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There exists a polar decomposition for matrices over the reals. What I would like to know is if an analog has been shown for groups of matrices over finite fields. If not, it would be great to get some feedback as to how to proceed, or some reasons why it may not exist.

Specifically, I'm interested in decomposing invertible matrices over $\mathbb{F}_q$ as a product $x = s.o$ where $s$ is symmetric and $o$ is orthogonal.

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    $\begingroup$ since the singular value decomposition does not generalize to finite fields, doesn't the same apply to the polar decomposition? mathoverflow.net/questions/6987/… $\endgroup$ May 3, 2013 at 8:14
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    $\begingroup$ Perhaps you should explain the motivation you have for such a decomposition. $\endgroup$ Sep 21, 2013 at 7:55

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Orthogonal group consists of fixed-points of an involutary automorphism in $\operatorname{GL}(n)$. There is a general theory of involutions and symmetric varieties. For an involution $\sigma$ of a semi-simple algebraic group $G$, the subvariety $\{x\sigma(x)\mid x\in G\}$ is affine generalizes the notion set of symmetric matrices, viz. $ = \operatorname{GL}(n)/{\operatorname O(n)}$.

See works of De Concini–Procesi or T.A. Springer for stratifying $G/H$, $H$ being the fixed-point subgroup of $\sigma$.

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The answer is no for $\mathbb F_2$. A minimal invertible counterexample is $M = \left[\begin{matrix}1 & 1 & 0\\0 & 1 & 0\\0 & 1 & 1\end{matrix}\right] $. This can be verified by observing that all orthogonal $3 \times 3$ matrices over $\mathbb F_2$ are permutation matrices. So if you multiply $M$ by each of the six permutation matrices, you never get a symmetric matrix.

The fact that $O_3(\mathbb F_2)$ only contains permutation matrices can be verified using the "inner-product preserving" property of orthogonal matrices.

Computational experiments show that a counterexample exists for $\mathbb F_3$ of size $3 \times 3$. For $\mathbb F_5$, there is a $2 \times 2$ counterexample.


Regarding alternatives to polar decomposition, in Gutin - Generalisations of singular value decomposition to dual-numbered matrices [1] I introduce an analogue of SVD for the ring of dual numbers equipped with the involution $a + b \varepsilon \mapsto a - b\varepsilon$. This analogue of SVD exists for every dual-numbered matrix, while the polar decomposition (its obvious generalisation) does not. What this means is that when generalising SVD it might be profitable to allow the matrix $S$ in $USV^*$ to not necessarily be Hermitian.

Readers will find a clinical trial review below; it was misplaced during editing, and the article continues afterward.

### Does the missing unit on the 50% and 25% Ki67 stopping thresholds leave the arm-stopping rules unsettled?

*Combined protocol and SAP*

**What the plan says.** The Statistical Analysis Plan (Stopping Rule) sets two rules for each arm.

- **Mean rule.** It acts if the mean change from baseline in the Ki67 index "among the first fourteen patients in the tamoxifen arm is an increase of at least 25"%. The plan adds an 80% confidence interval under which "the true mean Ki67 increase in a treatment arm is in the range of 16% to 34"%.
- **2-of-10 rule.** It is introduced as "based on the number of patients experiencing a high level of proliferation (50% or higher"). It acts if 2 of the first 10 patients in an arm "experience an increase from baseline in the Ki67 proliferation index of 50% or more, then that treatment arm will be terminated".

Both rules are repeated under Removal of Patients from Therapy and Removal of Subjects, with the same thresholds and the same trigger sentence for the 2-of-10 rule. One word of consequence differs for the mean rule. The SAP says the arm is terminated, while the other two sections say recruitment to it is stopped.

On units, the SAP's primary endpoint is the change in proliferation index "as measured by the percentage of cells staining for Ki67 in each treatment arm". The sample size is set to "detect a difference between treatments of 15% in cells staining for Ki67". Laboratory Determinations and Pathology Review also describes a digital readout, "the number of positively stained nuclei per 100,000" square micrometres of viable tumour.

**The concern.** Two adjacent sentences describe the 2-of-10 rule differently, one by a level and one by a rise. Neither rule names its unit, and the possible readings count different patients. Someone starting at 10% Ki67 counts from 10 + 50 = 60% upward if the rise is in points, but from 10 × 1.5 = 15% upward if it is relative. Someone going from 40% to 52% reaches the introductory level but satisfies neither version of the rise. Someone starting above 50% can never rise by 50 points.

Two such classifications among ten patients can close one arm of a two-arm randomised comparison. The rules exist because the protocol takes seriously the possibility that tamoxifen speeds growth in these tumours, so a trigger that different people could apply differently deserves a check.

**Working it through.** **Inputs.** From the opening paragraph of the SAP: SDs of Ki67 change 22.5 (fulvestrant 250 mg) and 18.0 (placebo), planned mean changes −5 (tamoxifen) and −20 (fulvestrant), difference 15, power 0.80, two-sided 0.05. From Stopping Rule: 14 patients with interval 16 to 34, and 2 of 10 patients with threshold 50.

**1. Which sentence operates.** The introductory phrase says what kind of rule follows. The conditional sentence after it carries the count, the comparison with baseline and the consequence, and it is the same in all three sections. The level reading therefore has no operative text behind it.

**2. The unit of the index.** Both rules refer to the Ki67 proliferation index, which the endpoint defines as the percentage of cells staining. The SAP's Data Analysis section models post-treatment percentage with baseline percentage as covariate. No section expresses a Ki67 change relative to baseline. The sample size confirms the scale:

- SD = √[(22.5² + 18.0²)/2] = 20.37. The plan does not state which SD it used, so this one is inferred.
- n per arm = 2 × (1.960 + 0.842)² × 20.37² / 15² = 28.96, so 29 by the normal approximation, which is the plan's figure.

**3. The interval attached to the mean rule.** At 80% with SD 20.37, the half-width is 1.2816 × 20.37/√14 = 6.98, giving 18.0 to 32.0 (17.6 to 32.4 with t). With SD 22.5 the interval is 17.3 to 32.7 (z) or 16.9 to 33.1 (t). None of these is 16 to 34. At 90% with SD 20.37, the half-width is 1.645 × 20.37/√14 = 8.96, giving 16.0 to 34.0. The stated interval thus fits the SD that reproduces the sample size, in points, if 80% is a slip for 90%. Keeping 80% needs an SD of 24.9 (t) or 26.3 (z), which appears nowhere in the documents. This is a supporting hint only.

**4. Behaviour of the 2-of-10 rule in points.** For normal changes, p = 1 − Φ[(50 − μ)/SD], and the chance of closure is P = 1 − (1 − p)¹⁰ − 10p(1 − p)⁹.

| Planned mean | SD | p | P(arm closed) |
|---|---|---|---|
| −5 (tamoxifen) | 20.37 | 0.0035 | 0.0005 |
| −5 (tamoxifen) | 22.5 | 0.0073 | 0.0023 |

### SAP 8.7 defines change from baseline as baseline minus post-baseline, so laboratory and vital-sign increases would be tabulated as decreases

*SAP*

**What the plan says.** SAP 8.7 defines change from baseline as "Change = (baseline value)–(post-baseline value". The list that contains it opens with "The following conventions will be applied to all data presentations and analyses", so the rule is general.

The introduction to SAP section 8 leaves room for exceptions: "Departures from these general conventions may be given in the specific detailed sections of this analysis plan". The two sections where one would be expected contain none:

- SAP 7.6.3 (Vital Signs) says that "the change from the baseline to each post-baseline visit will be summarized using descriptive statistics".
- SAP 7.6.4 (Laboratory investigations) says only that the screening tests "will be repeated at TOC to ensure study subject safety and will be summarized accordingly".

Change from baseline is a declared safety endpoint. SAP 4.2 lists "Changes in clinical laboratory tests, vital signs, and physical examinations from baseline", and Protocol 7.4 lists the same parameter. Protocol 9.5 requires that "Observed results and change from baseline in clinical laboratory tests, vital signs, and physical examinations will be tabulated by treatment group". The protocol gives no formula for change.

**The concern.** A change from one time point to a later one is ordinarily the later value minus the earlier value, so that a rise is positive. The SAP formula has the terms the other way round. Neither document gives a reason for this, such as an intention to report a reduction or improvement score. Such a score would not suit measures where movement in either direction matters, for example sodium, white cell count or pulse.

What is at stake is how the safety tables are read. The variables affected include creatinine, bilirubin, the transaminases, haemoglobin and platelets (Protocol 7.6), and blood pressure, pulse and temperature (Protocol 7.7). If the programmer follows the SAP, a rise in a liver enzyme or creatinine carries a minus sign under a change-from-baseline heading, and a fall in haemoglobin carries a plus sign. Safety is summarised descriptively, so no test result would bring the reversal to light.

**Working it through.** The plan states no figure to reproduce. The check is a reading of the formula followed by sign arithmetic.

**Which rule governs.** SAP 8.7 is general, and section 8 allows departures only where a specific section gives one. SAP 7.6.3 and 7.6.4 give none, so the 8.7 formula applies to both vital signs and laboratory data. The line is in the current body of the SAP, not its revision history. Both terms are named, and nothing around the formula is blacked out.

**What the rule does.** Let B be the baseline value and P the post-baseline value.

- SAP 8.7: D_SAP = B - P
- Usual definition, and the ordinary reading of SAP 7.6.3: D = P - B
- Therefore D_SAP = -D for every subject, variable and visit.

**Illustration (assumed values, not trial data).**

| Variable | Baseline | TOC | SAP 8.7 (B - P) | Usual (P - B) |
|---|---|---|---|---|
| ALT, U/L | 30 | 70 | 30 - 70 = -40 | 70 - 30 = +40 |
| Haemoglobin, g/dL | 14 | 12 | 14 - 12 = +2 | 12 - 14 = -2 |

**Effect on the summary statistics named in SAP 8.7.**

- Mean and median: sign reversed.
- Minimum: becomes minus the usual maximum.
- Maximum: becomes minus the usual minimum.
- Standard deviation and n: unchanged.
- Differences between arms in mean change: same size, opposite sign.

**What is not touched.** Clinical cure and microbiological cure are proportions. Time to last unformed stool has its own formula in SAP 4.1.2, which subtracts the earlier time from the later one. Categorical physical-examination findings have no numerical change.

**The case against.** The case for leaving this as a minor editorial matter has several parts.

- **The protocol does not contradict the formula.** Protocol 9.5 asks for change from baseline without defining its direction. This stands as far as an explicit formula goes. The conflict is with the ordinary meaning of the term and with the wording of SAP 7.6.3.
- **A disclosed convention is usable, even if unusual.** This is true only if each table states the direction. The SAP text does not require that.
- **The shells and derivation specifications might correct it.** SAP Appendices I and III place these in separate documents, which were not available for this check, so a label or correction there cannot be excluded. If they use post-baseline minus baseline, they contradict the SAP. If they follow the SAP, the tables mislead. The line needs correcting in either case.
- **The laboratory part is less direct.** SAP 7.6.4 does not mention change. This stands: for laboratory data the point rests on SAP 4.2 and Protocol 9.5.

[1] - https://www.tandfonline.com/doi/full/10.1080/03081087.2021.1903830, but this has some formatting errors, so instead see https://arxiv.org/abs/2007.09693

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  • $\begingroup$ When you are finding counterexamples, are you always computing the orthogonal group with respect to the quadratic form $x \mapsto x^{\mathsf T}x$, or do you consider other forms as well? $\endgroup$
    – LSpice
    Jul 5, 2021 at 17:41
  • $\begingroup$ @LSpice I was considering those matrices which satisfy $AA^* = A^*A = I$ where $(-)^*$ is the "conjugate-transpose" operation. The conjugate-transpose operation generalises whatever involution you equip the ring of scalars with. For instance, over $\mathbb C$, you would usually equip the ring with the involution $a + bi \mapsto a - b i$. Over $\mathbb F_2$, $\mathbb F_3$ and $\mathbb F_5$ there is only one ring involution - so it's the only one I consider. I hope that makes sense. $\endgroup$
    – wlad
    Jul 5, 2021 at 17:45
  • $\begingroup$ It does make sense, although I think it is common to call such matrices unitary rather than orthogonal. Still the point is that this is specialising to one choice of quadratic (or whatever terminology you like in place of 'quadratic' in the case where you build in a field involution) form, and there are others. $\endgroup$
    – LSpice
    Jul 5, 2021 at 18:25
  • $\begingroup$ (Also, when you speak of ring involutions, in fact prime fields don't have any non-trivial ones, so I guess you are speaking of the quadratic extensions of the prime fields?) $\endgroup$
    – LSpice
    Jul 5, 2021 at 18:26
  • $\begingroup$ @LSpice "it is common to call such matrices unitary rather than orthogonal" - Yes, but if the involution is trivial, then both terms appear appropriate. "this is specialising to one choice of quadratic" - Interesting point. I only considered the sesquilinear form $u^* v$ when $(-)^*$ is derived from an arbitrary involution over the ring of scalars. "when you speak of ring involutions, in fact prime fields don't have any non-trivial ones" - And I'm working over prime fields, so indeed I only have the trivial ones. $\endgroup$
    – wlad
    Jul 6, 2021 at 19:11

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